A federal research vessel will launch on a cruise this week to study how Beaufort Sea wind affects plant and animal life in a changing Arctic Ocean.
The Sikuliaq (see-KOO’-lee-ak), owned by the National Science Foundation and operated by the University of Alaska Fairbanks, will depart Friday from Nome for the trip through the Bering Strait to waters on and off the continental shelf in the Beaufort.
Climate warming in recent decades has resulted in far less summer seasonal ice in the Beaufort, which stretches from the northeast coast of Alaska across Canada. East winds that formerly blew over sea ice now blow over open water, said Steve Okkonen, a physical oceanographer at the University of Alaska Fairbanks.
Wind drives water at the surface of the shallow continental shelf, at depths of about 300 feet (91 meters), north to water off the shelf, which drops to depths of more than 10,000 feet (3,050 meters).
The result is a phenomenon called “upwelling.” Deep, cold water rises toward the surface carrying large concentrations of plankton, which scientists hypothesize will attract fish, especially Arctic cod. Large numbers of cod in turn attract beluga whale and seabirds that prey on cod.
Aerial surveys have shown belugas congregating on the shelf break, said Carin Ashjian, a senior scientist at Woods Hole Oceanographic Institution, who will serve as chief scientist on the cruise.
“What we hope to do, and what we’re planning to do, is to basically document and describe how the physical forcing of the wind produces this favorable feeding environment for the beluga whales,” she said Tuesday. “It’s one thing to say, ‘Oh, they can find food along this shelf break. But we want to find out why they find their food along the shelf break, with numbers.”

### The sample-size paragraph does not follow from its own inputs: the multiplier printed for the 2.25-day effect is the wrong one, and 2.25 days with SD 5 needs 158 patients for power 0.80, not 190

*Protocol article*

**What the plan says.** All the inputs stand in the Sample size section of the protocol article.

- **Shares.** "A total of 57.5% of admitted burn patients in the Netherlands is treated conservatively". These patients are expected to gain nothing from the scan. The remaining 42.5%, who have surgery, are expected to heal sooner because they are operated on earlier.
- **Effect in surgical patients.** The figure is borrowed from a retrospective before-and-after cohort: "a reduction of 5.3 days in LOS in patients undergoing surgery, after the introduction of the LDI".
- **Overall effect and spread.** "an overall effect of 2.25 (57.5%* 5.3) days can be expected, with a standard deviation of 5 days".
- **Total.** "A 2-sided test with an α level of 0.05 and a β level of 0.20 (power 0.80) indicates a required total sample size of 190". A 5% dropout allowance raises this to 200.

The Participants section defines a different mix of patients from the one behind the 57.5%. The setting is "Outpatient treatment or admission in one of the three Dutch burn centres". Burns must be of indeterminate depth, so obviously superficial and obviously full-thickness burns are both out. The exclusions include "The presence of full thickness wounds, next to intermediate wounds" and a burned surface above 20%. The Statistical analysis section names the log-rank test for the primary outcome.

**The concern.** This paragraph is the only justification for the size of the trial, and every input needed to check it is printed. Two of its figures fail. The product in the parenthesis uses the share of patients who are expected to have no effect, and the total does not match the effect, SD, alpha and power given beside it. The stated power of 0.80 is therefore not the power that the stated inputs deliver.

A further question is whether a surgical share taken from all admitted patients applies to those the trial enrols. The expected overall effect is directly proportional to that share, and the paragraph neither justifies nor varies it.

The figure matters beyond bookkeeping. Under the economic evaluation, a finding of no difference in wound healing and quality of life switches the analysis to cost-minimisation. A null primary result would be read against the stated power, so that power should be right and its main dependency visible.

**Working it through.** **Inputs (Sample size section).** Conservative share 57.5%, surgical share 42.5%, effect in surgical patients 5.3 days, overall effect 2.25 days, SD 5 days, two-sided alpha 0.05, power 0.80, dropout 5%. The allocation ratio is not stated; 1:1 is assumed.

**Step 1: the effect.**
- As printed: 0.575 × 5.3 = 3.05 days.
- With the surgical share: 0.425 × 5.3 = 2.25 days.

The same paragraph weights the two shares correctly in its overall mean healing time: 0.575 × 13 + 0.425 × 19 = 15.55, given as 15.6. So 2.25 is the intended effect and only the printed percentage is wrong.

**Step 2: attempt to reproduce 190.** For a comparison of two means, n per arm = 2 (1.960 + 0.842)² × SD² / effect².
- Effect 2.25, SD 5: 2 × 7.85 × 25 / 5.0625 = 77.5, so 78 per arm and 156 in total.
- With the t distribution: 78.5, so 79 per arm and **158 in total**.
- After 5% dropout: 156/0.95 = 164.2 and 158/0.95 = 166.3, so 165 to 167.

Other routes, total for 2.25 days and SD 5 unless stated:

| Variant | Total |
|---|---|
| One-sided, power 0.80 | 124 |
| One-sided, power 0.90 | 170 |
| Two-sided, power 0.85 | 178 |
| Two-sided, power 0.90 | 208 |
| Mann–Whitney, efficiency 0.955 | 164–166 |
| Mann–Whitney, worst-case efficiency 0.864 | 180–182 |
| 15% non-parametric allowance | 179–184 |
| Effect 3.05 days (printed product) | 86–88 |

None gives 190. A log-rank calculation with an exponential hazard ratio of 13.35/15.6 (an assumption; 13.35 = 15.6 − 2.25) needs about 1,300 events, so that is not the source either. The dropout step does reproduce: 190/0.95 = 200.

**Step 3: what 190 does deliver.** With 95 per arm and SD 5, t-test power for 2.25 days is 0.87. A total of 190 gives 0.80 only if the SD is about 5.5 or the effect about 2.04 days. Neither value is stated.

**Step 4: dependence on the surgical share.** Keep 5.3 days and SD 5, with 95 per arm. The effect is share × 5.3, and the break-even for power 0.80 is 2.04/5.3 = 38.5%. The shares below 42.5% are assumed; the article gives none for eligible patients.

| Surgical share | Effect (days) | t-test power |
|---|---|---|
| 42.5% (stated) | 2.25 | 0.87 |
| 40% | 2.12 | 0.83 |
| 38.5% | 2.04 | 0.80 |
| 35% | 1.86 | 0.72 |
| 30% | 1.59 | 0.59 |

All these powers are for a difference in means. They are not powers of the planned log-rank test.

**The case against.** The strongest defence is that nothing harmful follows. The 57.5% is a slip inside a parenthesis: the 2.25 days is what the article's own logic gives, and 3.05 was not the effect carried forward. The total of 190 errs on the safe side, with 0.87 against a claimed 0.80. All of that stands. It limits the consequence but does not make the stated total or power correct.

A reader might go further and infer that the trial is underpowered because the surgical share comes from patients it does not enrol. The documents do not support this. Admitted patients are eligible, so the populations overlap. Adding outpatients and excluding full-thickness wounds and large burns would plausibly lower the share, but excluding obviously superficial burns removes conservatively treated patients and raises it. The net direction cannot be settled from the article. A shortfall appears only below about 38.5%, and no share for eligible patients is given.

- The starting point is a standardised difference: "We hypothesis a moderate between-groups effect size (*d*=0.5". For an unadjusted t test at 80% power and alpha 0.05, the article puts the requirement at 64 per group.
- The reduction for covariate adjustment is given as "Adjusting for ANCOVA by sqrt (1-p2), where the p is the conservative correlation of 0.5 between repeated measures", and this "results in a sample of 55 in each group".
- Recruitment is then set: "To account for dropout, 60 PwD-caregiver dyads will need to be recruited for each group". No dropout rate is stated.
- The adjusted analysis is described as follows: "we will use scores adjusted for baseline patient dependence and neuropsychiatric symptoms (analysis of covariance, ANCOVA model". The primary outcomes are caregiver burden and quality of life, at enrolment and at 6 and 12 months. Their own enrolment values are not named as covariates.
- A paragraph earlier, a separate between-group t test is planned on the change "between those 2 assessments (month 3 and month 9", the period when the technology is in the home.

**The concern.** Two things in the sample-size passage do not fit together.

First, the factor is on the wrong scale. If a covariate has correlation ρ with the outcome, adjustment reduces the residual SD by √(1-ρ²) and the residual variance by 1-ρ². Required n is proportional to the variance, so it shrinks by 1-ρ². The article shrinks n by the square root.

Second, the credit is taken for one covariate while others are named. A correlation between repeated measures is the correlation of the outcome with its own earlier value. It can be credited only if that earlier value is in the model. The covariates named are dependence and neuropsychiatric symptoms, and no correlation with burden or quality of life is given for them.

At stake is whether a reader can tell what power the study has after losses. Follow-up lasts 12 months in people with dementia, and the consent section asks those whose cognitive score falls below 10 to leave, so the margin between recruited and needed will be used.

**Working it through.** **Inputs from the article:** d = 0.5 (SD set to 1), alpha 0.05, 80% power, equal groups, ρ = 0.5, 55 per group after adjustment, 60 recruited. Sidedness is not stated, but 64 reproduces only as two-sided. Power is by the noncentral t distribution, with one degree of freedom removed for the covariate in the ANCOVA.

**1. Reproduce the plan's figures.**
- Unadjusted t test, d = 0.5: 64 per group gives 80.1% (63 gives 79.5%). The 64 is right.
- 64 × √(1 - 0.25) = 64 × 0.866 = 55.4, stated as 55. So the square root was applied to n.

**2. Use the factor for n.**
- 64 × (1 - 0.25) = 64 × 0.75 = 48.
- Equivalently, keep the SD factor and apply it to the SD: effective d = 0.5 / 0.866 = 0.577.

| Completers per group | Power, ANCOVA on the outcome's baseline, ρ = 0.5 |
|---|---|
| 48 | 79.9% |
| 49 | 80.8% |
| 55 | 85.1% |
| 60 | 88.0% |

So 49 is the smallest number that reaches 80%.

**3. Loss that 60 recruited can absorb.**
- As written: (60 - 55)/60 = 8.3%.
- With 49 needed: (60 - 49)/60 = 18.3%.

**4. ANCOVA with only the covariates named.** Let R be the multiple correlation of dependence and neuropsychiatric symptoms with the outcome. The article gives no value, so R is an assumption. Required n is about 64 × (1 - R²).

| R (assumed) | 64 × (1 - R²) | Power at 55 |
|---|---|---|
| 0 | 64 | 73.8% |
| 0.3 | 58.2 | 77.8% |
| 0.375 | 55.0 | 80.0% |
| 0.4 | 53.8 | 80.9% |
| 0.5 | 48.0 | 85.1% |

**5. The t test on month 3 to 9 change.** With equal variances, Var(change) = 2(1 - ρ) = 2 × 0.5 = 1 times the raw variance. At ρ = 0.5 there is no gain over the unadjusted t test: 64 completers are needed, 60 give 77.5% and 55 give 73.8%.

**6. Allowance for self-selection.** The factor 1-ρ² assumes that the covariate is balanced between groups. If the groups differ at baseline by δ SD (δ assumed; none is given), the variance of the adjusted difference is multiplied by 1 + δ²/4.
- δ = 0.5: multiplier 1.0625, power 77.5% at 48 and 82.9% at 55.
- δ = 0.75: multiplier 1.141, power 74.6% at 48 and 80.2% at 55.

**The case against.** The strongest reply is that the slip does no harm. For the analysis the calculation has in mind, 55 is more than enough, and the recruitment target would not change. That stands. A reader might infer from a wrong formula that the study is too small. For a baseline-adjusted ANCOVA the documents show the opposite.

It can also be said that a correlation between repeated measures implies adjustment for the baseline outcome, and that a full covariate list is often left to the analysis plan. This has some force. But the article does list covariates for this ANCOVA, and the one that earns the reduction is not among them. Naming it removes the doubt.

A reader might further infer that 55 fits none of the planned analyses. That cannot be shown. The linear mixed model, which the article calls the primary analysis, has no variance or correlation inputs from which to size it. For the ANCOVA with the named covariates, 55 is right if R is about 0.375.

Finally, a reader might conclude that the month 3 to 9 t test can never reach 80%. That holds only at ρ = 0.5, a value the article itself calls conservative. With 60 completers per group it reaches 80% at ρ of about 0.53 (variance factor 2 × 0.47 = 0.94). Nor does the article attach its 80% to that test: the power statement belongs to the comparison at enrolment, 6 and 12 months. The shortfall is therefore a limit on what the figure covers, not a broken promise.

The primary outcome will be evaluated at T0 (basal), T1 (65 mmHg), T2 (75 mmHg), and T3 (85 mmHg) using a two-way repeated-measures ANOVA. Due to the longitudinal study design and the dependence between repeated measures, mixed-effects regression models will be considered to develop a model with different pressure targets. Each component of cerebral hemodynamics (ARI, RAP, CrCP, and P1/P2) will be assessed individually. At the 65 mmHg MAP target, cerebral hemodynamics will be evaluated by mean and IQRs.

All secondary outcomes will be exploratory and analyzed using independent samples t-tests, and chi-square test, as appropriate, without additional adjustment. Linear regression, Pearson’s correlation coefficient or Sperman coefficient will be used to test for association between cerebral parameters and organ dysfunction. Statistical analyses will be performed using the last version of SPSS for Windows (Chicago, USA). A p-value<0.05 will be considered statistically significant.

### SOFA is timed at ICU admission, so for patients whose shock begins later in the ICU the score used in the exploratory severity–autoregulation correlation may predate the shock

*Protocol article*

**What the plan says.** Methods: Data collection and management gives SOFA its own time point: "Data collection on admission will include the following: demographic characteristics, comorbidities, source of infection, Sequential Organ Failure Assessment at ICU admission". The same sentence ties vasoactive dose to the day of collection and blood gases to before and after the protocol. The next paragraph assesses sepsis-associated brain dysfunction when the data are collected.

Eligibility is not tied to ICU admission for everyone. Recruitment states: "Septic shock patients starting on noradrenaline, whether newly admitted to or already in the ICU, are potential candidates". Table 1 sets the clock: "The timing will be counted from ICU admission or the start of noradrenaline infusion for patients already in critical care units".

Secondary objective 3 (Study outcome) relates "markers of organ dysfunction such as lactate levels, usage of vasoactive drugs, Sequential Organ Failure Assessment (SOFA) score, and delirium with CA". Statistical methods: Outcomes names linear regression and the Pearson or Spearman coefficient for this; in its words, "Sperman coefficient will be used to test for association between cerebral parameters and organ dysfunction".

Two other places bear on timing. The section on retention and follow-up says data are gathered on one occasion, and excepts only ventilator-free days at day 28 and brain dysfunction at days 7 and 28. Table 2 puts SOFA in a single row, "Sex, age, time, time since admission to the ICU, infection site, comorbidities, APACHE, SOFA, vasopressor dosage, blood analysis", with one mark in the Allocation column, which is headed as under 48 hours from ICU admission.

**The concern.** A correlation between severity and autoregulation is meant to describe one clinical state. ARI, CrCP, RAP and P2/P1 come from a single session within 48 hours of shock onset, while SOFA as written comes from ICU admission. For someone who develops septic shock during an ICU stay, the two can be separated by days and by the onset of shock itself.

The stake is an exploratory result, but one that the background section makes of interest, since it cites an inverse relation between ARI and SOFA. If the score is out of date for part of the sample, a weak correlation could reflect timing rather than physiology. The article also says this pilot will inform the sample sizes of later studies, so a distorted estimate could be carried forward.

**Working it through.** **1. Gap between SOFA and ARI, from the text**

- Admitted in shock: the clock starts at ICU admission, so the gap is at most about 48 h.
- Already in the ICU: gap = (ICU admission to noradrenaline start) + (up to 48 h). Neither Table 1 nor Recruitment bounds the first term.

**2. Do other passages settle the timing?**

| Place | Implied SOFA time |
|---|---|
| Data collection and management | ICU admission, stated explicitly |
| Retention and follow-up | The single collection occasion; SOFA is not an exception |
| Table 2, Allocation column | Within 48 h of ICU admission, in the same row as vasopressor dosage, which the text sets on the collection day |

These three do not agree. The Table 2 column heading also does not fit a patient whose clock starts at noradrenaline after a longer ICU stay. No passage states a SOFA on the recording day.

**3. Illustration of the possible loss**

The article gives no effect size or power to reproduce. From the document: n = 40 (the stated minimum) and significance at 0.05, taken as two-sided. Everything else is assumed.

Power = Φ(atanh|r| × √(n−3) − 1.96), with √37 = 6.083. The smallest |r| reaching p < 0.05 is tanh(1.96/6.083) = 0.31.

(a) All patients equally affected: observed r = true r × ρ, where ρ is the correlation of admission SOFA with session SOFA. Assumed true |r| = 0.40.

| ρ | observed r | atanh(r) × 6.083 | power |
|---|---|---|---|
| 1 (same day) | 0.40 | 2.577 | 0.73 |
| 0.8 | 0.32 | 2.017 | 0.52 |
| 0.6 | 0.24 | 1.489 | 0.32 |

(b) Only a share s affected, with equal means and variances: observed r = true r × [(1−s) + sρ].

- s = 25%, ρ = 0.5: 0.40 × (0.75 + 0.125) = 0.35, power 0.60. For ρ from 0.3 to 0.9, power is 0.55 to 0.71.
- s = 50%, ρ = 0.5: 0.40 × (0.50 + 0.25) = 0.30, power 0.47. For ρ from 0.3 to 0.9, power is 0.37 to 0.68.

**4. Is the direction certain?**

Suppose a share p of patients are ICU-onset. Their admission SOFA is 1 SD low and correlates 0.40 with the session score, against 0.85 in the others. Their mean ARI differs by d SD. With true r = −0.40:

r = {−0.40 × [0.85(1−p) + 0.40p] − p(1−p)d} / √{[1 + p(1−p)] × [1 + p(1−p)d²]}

Upwelling events in the Beaufort are projected to increase as sea ice continues to trend downward, Okkonen said. Last year the minimum sea ice for 2016 was recorded Sept. 10, when ice covered 1.6 million square miles (4.14 square kilometers), tied with Sept. 18, 2007, for the second lowest minimum on records since satellite measurements began in 1978. The lowest year on record was Sept. 17, 2012, according to the National Snow and Ice Data Center at the University of Colorado, when sea ice fell to 1.31 million square miles (3.39 million square kilometers).
Wind covering a greater distance over open water becomes a greater force on the ocean.
“We have a much bigger fetch,” Okkonen said.
Researchers on board the 261-foot (80-meter) Sikuliaq will record oceanographic conditions, sample for plankton levels and cod numbers, and survey marine mammals and seabirds.
The ship will sail transects in a box roughly 37 by 62 miles (60 by 100 kilometers) starting 20 to 30 miles (32 to 48 kilometers) offshore.
The scientists want to share the research story with the public, particularly with Alaskans, and will offer a Facebook page, with reports from the vessel, titled, “Arctic Winds, Fish, Fins and Feathers.”
Researchers from the University of Washington, the University of Rhode Island and the U.S. Fish and Wildlife Service will be on board. Researchers are scheduled to return to Nome on Sept. 18.
On the Net:
Arctic Winds, Fish, Fins and Feathers Facebook page: http://bit.ly/2wxOIuX
Educators page: http://bit.ly/2fZEzAQ
Sikuliaq tracking page: http://bit.ly/2whYZeK